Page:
EAST LANSING – Anxiety, depression and suicidal thoughts plague Michigan State students at a higher rate compared to other universities, according to a new report from Keeling and Associates. But while thousands of Spartans suffer, the campus counseling center remains “critically” understaffed. Music education major, Shannon Moore, knows this first-hand. “I’ve always been a really anxious person,” said Moore. “My professor suggested that I go to the Counseling Center, but when I got there, [the counselor] was like ‘Oh, well, I won’t be able to see you for another couple of weeks.’
Women students at Michigan State University are nearly two times as likely to experience anxiety than men, according to the 2016 State of Spartan Health survey. The survey, administered by Dennis Martell, health education services coordinator at Olin Health Center, is conducted every two years as a part of the National College Health Assessment. It covers sexual and mental health; alcohol, tobacco and drug use; weight, nutrition and exercise; and personal safety and violence. Of the thousand students surveyed at Michigan State University, almost 26 percent of women reported having anxiety, compared to 16 percent of men. Nationally, 22 percent of women and 19 percent of men reported having anxiety in 2015.
By Madison Morse
Living In The Ledge Staff Reporter
Imagine not being able to use your legs or living in a state of anxiety that could lead to a panic attack at any moment. These are just some of the struggles students are having to face every single day. However, Grand Ledge Public Schools is on a mission to help these students by offering personalized amenities to their school system. According to Hayes Middle School Principal Mike Johnson, Grand Ledge has and will continue to make any necessary building changes to provide to those who need physical assistance. “We have added hands-free doors, handicapped spaces and in the last few years it was realized that we needed to construct cut-outs to the ends of sidewalks so any student in a wheelchair would be able to access the sidewalks as well,” Johnson said.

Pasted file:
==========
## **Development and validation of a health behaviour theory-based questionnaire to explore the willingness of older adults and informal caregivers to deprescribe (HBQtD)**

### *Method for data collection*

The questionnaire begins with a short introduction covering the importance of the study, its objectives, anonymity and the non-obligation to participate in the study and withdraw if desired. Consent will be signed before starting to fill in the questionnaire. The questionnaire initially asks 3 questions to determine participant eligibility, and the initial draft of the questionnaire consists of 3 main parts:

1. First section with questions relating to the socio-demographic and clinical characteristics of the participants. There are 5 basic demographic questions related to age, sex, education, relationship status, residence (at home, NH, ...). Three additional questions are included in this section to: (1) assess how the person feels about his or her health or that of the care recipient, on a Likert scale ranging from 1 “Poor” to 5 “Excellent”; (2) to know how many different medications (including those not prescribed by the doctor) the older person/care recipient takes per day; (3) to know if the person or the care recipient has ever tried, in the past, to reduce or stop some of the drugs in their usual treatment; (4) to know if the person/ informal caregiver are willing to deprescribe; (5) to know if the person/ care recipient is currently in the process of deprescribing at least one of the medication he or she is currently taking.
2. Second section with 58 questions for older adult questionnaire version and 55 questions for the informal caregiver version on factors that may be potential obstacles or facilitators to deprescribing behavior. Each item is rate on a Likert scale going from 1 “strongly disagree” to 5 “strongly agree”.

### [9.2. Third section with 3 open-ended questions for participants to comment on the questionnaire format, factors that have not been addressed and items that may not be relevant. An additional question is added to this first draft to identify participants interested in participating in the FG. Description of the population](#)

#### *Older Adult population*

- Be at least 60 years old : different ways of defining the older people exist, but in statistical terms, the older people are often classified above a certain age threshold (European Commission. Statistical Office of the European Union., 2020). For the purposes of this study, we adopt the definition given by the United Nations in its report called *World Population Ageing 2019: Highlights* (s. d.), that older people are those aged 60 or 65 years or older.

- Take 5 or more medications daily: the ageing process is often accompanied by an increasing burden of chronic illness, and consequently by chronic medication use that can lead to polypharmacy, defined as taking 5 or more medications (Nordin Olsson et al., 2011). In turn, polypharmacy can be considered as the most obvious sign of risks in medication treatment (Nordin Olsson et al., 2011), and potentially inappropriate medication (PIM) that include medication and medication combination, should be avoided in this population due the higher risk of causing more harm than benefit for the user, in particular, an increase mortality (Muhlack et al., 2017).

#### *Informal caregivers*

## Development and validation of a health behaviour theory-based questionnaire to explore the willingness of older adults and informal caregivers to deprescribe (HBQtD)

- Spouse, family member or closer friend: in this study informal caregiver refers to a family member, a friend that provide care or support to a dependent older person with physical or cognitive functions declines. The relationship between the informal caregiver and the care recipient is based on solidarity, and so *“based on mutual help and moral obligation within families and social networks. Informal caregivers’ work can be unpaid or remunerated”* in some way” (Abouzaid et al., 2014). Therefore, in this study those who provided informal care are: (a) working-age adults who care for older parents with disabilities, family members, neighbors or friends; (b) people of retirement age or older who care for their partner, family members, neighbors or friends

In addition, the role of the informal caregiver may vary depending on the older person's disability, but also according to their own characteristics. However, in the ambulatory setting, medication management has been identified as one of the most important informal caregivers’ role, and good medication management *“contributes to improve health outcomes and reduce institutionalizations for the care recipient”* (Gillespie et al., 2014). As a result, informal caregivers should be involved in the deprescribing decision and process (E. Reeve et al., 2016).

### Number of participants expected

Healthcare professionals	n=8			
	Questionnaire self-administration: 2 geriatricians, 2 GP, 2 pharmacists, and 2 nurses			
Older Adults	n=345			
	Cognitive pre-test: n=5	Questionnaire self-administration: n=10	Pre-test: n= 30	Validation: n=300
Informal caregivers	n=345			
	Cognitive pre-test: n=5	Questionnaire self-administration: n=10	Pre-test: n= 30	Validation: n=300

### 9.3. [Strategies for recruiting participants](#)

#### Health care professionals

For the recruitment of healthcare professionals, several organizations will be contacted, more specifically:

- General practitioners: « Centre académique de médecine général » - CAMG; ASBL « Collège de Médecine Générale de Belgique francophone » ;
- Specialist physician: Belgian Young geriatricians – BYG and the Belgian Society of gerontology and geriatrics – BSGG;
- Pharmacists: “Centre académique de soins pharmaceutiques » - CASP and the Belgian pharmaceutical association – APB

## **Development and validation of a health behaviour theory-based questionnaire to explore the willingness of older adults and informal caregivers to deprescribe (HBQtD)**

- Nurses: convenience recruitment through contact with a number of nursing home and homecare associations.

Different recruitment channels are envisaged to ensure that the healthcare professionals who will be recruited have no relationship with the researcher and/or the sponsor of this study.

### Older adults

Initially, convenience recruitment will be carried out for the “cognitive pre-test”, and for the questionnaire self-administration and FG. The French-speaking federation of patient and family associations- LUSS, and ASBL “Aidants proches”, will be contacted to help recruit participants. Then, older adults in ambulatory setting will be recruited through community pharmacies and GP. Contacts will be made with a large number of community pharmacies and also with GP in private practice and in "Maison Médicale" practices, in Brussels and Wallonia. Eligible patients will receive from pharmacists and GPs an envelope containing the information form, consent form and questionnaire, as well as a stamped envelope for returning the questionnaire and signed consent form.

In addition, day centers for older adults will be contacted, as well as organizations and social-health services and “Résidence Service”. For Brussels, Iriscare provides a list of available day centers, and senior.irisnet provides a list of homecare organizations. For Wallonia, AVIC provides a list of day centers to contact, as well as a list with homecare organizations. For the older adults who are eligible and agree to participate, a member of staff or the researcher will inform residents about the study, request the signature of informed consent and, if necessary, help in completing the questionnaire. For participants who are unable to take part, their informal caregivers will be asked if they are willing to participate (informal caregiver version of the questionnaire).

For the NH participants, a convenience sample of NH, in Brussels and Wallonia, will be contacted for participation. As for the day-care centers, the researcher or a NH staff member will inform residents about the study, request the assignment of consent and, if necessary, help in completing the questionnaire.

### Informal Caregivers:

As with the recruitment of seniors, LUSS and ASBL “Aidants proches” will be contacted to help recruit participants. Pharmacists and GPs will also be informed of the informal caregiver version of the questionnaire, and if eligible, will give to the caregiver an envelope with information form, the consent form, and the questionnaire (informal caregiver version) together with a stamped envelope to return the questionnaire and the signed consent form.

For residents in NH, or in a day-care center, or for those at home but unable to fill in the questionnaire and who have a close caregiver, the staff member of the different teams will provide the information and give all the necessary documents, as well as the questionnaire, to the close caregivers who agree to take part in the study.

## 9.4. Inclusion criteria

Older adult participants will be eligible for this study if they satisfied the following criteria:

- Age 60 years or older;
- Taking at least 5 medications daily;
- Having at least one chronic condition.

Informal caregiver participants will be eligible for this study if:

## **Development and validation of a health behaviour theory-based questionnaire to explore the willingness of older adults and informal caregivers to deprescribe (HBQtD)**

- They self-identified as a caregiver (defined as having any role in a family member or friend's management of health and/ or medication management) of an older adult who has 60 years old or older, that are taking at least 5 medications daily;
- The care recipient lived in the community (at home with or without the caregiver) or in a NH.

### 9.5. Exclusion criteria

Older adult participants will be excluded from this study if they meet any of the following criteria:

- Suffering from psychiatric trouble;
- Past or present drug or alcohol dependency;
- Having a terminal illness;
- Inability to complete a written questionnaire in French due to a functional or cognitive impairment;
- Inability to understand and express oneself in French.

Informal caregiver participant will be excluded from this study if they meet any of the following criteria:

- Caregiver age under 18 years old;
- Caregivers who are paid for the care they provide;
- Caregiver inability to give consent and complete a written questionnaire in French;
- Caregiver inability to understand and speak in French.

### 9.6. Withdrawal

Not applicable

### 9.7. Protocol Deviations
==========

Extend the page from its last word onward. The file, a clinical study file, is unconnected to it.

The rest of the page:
By CAITLIN McARTHUR
Capital News Service
LANSING – Michigan is having a hard time figuring out how to assess its grade-school students. Beginning in March, third through eighth and 11th graders will take the Michigan Student Test of Educational Progress, or M-STEP — the third version of the statewide assessment in as many years. And the Michigan Department of Education says this test is just a stopgap, to be replaced next year. The testing confusion is part of the controversy surrounding the Common Core State Standards, a voluntary set of national standards developed cooperatively by state governments and implemented in 46 states, including Michigan, which adopted them in 2010. Many experts say the Common Core places a welcome value on critical thinking skills.